Presentation on theme: "SS8H1 The student will evaluate the development of Native American cultures and the impact of European exploration and settlement on the Native American."— Presentation transcript:
1SS8H1 The student will evaluate the development of Native American cultures and the impact of European exploration and settlement on the Native American cultures in Georgia.Concepts:Individuals – Groups – InstitutionsTechnological Innovation
2Individuals – Groups - Institutions The student will understand that the actions of Individuals, Groups, and Institutions affect society through intended and unintended consequences. What are some groups in your school, community, or state? How are the Paleo, Archaic, Woodland, and Mississippian cultures similar to one another? How are they different?
3Technological Innovation The student will understand that technological innovations have consequences, both intended and unintended. What are some inventions that have helped society, but also hurt society? What inventions allowed the Mississippian culture to become more populated than the Paleo, Archaic, and Woodland cultures?
4Concepts: Individuals – Groups – Institutions Technological Innovation SS8H1a Describe the evolution of Native American cultures (Paleo, Archaic, Woodland, and Mississippian) prior to European contact.Concepts:Individuals – Groups – InstitutionsTechnological Innovation
5The Prehistoric Period PALEO - INDIANS PAGE 6 IN GEORGIA JOURNALESSENTIAL QUESTIONWHO WERE THE PALEO INDIANS?
7PALEO PERIODBefore Europeans came to Georgia, prehistoric Native Americans experienced four stages of cultural development, or traditions. Anthropologists call the first tradition the Paleo Indian period. They are the first because they were the first group of people to inhabit North America by crossing the Beringia land bridge during the Ice Age from Asia (where the Bering Strait is today) as long ago as 10,000 BCE. Paleo means "ancient or very old”, and the Paleo Indians were so ancient that we know little about them. We do know that they got what they needed to survive from nature. Paleo Indians hunted animals that are extinct today, such as giant bison and elephant-like mastodons. Hunting provided meat food, bones for tools, and skins for clothing and blankets. They also ate wild fruits and vegetables. Stones were used as tools and shaped into spearheads. Paleo Indians did not build permanent homes because they were nomadic. They moved around in bands, or groups of about twenty, in search of food. Very little of Paleo-Indian civilization has survived. The only artifacts that archeologists have found are stone spearheads like the clovis point and a few other tools such as the atlatl, a sling like device used to throw spears.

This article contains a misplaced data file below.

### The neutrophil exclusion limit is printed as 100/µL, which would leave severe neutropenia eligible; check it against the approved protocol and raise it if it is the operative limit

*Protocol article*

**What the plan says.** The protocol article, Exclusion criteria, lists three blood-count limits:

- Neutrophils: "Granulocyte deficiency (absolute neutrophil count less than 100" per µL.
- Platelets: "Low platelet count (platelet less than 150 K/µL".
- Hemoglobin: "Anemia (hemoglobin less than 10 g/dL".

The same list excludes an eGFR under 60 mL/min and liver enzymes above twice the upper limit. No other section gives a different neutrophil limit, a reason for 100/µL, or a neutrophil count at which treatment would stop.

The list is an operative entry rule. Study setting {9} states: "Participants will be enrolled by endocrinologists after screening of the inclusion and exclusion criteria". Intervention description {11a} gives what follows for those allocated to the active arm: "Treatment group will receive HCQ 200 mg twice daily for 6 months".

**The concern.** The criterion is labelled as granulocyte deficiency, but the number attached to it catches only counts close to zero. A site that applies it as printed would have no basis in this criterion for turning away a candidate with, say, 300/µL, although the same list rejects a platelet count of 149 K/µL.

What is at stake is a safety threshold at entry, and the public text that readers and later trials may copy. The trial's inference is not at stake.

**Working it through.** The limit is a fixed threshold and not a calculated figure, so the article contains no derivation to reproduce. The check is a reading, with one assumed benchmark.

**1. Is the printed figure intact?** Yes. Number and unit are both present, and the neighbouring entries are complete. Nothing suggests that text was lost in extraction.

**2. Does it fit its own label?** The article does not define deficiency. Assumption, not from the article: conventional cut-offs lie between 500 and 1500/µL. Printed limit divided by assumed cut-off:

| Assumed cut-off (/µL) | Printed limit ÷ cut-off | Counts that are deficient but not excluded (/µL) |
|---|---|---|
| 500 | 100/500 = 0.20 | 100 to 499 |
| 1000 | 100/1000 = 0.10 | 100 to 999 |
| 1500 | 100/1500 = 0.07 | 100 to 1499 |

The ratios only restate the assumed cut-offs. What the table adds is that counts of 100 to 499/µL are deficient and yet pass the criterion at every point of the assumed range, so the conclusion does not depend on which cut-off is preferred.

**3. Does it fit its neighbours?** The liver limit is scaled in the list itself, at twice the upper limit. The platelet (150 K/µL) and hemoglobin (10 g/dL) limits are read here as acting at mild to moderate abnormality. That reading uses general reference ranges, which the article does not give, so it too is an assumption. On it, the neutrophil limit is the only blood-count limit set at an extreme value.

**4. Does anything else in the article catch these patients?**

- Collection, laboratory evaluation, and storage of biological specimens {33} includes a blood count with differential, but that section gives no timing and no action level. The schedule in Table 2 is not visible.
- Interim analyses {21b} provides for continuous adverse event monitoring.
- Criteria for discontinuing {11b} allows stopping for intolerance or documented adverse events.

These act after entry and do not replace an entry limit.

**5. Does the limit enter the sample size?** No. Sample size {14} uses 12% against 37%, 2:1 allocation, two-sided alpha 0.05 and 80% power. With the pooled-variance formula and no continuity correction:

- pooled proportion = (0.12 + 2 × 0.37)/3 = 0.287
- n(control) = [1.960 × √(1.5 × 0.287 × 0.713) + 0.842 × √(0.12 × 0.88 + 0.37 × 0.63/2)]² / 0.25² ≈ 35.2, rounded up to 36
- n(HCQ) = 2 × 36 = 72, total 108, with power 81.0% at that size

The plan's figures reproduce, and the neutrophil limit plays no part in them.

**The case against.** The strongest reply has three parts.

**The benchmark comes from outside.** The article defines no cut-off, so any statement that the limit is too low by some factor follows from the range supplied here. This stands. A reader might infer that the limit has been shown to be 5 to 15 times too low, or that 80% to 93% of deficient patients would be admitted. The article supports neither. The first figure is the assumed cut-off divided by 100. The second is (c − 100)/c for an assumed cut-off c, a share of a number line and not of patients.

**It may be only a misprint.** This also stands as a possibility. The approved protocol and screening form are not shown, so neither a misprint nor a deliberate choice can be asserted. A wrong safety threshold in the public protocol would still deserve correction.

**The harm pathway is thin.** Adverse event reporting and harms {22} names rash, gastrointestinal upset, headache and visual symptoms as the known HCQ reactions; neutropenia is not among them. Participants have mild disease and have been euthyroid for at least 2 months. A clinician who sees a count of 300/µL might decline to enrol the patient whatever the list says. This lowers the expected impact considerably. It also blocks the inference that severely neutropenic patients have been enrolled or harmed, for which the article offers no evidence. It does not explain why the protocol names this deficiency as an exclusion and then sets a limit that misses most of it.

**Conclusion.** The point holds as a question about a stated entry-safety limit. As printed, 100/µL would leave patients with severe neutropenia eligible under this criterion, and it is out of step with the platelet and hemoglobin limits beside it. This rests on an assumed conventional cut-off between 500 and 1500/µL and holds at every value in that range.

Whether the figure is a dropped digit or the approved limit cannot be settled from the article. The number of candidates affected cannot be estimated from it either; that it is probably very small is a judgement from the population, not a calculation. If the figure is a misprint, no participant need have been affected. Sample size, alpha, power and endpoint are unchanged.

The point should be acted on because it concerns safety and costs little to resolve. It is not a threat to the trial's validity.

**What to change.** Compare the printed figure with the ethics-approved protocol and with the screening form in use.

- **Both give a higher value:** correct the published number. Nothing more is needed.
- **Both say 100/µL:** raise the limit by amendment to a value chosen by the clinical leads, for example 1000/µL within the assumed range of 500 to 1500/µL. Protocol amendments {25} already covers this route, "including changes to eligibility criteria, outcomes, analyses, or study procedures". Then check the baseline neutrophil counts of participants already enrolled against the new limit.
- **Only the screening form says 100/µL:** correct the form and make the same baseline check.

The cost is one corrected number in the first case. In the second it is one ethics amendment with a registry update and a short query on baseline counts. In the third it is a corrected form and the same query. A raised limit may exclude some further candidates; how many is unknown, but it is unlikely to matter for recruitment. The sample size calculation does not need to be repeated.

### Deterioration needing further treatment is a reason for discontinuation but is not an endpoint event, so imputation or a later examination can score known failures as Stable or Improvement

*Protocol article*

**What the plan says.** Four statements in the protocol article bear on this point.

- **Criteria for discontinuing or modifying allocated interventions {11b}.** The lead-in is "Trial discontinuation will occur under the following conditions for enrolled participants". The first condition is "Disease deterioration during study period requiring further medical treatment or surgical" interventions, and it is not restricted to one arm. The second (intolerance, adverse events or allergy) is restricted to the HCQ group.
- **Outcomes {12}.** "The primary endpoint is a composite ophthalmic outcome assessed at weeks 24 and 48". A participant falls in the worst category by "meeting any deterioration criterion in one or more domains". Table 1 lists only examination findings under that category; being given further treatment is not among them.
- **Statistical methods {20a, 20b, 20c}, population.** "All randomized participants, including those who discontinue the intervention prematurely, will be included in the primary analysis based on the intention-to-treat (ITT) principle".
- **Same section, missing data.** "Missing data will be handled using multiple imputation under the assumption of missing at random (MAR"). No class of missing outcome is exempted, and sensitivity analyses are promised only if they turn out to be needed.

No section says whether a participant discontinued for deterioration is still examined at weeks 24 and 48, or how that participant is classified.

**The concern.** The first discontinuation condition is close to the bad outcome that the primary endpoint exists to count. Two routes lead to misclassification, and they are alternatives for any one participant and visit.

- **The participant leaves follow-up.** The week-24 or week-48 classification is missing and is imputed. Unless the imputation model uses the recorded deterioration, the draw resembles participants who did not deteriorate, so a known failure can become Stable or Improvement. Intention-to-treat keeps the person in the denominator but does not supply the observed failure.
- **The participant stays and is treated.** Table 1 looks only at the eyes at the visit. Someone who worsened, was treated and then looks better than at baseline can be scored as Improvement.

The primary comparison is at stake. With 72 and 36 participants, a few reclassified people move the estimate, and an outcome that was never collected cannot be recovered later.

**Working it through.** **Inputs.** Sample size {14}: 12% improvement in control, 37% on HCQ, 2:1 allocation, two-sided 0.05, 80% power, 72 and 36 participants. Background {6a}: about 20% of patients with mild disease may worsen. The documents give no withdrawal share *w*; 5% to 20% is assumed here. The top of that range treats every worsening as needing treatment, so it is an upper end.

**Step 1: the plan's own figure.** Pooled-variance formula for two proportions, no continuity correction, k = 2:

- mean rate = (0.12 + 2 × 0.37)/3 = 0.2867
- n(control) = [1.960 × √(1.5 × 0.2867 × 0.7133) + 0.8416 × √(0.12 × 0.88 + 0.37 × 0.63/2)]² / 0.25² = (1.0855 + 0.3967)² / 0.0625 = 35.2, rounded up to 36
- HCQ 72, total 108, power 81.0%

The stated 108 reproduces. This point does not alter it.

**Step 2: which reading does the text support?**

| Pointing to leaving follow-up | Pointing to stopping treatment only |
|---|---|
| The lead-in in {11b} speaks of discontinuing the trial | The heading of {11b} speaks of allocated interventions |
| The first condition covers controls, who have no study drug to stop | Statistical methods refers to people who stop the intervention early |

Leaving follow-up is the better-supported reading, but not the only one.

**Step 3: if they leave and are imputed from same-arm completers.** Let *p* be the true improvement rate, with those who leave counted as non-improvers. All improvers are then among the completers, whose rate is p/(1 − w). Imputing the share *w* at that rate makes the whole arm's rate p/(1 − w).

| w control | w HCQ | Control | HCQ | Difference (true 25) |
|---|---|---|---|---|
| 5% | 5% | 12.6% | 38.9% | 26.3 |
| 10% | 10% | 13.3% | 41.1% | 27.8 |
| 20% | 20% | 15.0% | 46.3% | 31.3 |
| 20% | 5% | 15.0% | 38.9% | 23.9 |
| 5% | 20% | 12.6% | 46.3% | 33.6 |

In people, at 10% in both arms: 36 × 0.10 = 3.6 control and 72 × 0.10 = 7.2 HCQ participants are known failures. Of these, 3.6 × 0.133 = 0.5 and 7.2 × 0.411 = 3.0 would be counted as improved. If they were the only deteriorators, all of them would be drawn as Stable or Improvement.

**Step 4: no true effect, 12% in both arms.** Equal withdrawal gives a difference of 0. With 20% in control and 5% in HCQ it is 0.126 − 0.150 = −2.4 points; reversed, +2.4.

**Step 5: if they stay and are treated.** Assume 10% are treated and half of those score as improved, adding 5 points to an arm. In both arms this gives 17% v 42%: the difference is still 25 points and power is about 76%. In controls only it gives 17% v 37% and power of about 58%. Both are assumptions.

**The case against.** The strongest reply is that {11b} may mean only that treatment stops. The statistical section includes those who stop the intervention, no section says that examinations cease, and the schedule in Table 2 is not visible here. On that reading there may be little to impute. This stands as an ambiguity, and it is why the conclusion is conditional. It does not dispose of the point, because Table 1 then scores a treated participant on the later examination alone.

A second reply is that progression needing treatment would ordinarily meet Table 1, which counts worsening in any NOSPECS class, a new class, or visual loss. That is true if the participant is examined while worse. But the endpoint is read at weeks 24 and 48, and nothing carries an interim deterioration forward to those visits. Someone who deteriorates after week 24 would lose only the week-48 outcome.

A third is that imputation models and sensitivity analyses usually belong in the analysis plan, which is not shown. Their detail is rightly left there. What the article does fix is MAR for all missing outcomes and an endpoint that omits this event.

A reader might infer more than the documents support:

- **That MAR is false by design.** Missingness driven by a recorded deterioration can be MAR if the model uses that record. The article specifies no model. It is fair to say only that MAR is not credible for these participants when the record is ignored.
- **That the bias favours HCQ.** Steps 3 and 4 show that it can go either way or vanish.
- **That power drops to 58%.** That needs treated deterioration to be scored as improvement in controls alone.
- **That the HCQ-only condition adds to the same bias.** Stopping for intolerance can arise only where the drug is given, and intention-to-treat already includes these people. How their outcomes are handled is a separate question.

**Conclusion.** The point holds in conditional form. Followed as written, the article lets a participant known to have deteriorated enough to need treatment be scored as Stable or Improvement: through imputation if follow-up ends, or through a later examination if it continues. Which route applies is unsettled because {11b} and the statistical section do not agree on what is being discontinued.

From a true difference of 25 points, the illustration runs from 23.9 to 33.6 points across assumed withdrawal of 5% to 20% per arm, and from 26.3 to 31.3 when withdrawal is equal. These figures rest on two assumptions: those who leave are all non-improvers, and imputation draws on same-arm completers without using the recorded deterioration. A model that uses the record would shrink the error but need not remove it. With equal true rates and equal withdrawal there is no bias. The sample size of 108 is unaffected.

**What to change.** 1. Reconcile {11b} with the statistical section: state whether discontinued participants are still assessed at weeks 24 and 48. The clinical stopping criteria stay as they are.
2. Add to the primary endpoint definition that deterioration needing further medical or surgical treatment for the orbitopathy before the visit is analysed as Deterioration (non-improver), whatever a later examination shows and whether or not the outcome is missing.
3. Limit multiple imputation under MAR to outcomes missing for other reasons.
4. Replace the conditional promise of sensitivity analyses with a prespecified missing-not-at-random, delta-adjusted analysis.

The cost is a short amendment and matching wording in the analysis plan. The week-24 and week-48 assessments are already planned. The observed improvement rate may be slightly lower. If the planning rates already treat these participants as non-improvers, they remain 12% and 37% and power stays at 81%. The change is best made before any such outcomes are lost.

19Concepts: Individuals – Groups – Institutions Technological Innovation SS8H1a Describe the evolution of Native American cultures (Paleo, Archaic, Woodland, and Mississippian) prior to European contact.Concepts:Individuals – Groups – InstitutionsTechnological Innovation
20The Prehistoric Period ARCHAIC - PERIOD PAGE 7 IN GEORGIA JOURNALESSENTIAL QUESTIONSS8H1aWHAT DO YOU KNOW ABOUT THE ARCHAIC PERIOD?
22ARCHAIC PERIODThe second tradition of Georgia's prehistoric people was the Archaic Indian period. Around 8,000 BCE, the earth began to get warmer. The animals Paleo Indians hunted disappeared due to climate change or overhunting. Archaic Native Americans hunted smaller animals, such as deer and rabbits. To make hunting easier, they burned down trees to create clearings that attracted animals. Archaic Indians differed from Paleo Indians in other ways as well. They ate a wider range of foods, including nuts and shellfish. They left large piles of shells, called middens, near the coast. Perhaps their biggest innovation was making pottery from clay. This suggests that they moved around less than their ancestors, since it would be hard to travel with many clay pots, however, they were still nomadic as they did not live in permanent villages, but instead moved during each season. Another common artifact from the period is the stone axe used to clear forests and plant seeds for crops. This was the early stage of horticulture that would become more advanced in the Woodland and Mississippian periods.